Thursday, 26 December 2013


Metriorhynchus (meaning “moderate snout”) was an active predator probably preying on fish and smaller marine creatures, it likely spent most if not all of its life in the open ocean. It is estimated that Metriorhynchus may have been able to reach lengths of around 10 feet (3 metres).

It was first discovered in Germany, 1830. Remains of Metriorhynchus have been discovered at various localities across Europe and South America. In the U.K. specimens have been recovered from the famous Oxford clay and is composed of up to 5 different species, with M. superciliosus from the Callovian-Oxfordian, and M. durobrivensis from the Callovian, being the best known. Metriorhynchus also appeared in the Kimmeridgian.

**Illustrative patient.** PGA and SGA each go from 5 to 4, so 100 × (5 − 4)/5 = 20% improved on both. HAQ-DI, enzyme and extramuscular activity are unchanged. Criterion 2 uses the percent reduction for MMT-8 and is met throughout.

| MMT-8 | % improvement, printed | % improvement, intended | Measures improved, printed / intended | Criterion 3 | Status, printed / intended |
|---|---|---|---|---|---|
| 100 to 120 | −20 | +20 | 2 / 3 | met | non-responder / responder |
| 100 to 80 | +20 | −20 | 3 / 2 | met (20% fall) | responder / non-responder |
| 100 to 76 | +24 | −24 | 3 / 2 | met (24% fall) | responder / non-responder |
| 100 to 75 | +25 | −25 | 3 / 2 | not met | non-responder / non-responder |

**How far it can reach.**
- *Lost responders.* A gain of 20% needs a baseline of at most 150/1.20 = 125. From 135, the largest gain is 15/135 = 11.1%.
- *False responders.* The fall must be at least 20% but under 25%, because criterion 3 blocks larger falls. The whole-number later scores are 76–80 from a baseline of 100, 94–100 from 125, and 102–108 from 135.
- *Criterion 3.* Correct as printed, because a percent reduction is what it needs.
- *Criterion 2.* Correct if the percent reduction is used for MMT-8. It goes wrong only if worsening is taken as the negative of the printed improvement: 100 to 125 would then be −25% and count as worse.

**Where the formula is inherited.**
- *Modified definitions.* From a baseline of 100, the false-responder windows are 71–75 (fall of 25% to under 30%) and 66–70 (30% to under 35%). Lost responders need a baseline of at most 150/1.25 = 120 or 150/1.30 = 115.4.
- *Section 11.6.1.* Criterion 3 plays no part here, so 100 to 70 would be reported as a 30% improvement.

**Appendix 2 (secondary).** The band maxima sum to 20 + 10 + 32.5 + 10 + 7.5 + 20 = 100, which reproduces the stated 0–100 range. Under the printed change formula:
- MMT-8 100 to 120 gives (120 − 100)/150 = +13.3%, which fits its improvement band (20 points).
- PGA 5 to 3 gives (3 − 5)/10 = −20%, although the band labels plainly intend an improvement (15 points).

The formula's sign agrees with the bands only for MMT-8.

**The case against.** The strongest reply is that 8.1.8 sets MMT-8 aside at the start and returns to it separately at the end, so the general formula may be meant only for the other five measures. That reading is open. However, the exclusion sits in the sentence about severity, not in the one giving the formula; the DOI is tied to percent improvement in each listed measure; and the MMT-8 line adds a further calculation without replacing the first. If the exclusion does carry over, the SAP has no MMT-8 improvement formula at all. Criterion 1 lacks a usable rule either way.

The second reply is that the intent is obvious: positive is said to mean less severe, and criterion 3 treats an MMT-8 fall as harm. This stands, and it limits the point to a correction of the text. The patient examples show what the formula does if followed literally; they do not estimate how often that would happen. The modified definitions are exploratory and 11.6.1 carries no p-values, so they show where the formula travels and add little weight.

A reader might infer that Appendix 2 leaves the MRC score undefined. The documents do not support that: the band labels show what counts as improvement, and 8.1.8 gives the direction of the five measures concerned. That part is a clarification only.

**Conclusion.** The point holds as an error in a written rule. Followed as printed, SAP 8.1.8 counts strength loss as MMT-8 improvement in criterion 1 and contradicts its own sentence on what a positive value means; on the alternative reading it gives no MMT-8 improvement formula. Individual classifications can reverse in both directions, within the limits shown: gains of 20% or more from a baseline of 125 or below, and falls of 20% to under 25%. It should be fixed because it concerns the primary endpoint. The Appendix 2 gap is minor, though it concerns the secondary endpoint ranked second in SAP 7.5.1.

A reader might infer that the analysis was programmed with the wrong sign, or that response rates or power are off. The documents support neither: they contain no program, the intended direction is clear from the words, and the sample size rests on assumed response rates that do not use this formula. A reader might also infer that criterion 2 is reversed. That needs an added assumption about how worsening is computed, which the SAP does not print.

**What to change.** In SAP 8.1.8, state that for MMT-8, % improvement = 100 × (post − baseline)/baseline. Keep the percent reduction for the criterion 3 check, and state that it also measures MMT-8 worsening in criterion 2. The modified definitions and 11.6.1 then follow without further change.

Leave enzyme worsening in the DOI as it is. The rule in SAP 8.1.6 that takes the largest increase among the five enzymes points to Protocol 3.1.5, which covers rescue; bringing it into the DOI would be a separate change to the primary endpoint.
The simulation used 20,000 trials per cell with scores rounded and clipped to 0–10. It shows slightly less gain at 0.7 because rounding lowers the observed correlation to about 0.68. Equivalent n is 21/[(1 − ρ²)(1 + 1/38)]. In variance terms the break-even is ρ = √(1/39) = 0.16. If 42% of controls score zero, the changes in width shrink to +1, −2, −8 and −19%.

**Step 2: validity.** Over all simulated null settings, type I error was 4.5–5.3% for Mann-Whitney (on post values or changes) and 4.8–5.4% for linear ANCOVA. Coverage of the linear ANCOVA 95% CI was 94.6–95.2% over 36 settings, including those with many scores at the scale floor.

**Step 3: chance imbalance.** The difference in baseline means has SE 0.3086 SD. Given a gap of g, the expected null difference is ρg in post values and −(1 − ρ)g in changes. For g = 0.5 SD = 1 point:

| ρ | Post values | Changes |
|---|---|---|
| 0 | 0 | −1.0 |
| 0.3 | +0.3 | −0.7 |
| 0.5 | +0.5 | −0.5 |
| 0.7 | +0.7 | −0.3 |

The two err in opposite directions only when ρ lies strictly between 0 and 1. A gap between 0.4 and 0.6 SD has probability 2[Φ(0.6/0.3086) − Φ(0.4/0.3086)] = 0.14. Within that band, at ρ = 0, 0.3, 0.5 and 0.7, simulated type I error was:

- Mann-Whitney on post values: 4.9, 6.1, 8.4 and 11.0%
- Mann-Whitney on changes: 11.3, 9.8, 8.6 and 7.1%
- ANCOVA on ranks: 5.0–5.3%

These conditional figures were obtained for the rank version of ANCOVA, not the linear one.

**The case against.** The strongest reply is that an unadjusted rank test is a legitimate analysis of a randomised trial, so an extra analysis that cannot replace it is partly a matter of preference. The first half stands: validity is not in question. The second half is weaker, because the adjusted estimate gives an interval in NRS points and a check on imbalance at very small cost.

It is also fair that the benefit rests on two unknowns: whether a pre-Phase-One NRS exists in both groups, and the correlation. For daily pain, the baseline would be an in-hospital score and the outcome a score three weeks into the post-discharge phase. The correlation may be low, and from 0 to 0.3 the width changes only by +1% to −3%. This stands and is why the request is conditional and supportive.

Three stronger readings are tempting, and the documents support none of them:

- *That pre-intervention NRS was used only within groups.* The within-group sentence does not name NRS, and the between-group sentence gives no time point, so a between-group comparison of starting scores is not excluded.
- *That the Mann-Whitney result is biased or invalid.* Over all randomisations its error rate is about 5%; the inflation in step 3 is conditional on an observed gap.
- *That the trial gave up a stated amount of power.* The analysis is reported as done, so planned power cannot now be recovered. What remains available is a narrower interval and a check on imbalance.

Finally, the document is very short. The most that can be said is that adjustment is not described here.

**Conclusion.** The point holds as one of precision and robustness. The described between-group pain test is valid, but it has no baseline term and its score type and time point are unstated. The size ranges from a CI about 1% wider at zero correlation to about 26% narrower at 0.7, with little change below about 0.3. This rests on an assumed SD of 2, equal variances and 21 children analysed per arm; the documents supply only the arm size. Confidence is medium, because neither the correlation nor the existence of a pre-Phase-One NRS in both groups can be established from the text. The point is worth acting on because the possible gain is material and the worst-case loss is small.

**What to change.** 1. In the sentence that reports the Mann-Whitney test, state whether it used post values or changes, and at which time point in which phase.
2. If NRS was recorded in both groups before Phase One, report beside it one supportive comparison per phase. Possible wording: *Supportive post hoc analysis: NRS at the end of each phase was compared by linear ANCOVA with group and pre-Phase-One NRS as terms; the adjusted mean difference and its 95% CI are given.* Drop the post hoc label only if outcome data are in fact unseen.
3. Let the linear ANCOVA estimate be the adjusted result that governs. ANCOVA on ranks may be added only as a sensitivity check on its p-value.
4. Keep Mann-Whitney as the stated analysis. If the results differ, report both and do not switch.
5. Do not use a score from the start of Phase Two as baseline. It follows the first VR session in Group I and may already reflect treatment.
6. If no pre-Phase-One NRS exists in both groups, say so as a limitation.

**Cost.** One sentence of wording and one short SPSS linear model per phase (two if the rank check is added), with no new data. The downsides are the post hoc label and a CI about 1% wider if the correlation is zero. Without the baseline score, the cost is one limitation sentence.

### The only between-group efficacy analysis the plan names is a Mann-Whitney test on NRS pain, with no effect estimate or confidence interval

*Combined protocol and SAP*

von Meyer, 1830
Meaning of generic name
Moderate Snout
Meaning of specific names
durobrivensis=from Durobrivae. = Latin name for Roman period of Rochester (Latin later Roffa) Superciliosus=browey (supercilium=eye-brow, cilium=eye-lash)
Length: 3 m
Several isolated bones, several complete skeletons
Age and Distribution
Callovian - Kimmeridgian, Europe, South America
Paracrocodylomorpha, Diapsida, Mesoeucrocodylia, Thatlattosuchia, Metriorhynchidae
Further Reading
Andrews CW. 1913. A descriptive catalogue of the marine reptiles of the Oxford Clay, Part Two. London: British Museum (Natural History), 206 pp.
Suchodus Lydekker, 1890 Purranisaurus Rusconi, 1948
Images by Nobu Tamura (click to enlarge)
Metriorhynchus superciliosus, January 15, 2007:
Same, December 7, 2008:

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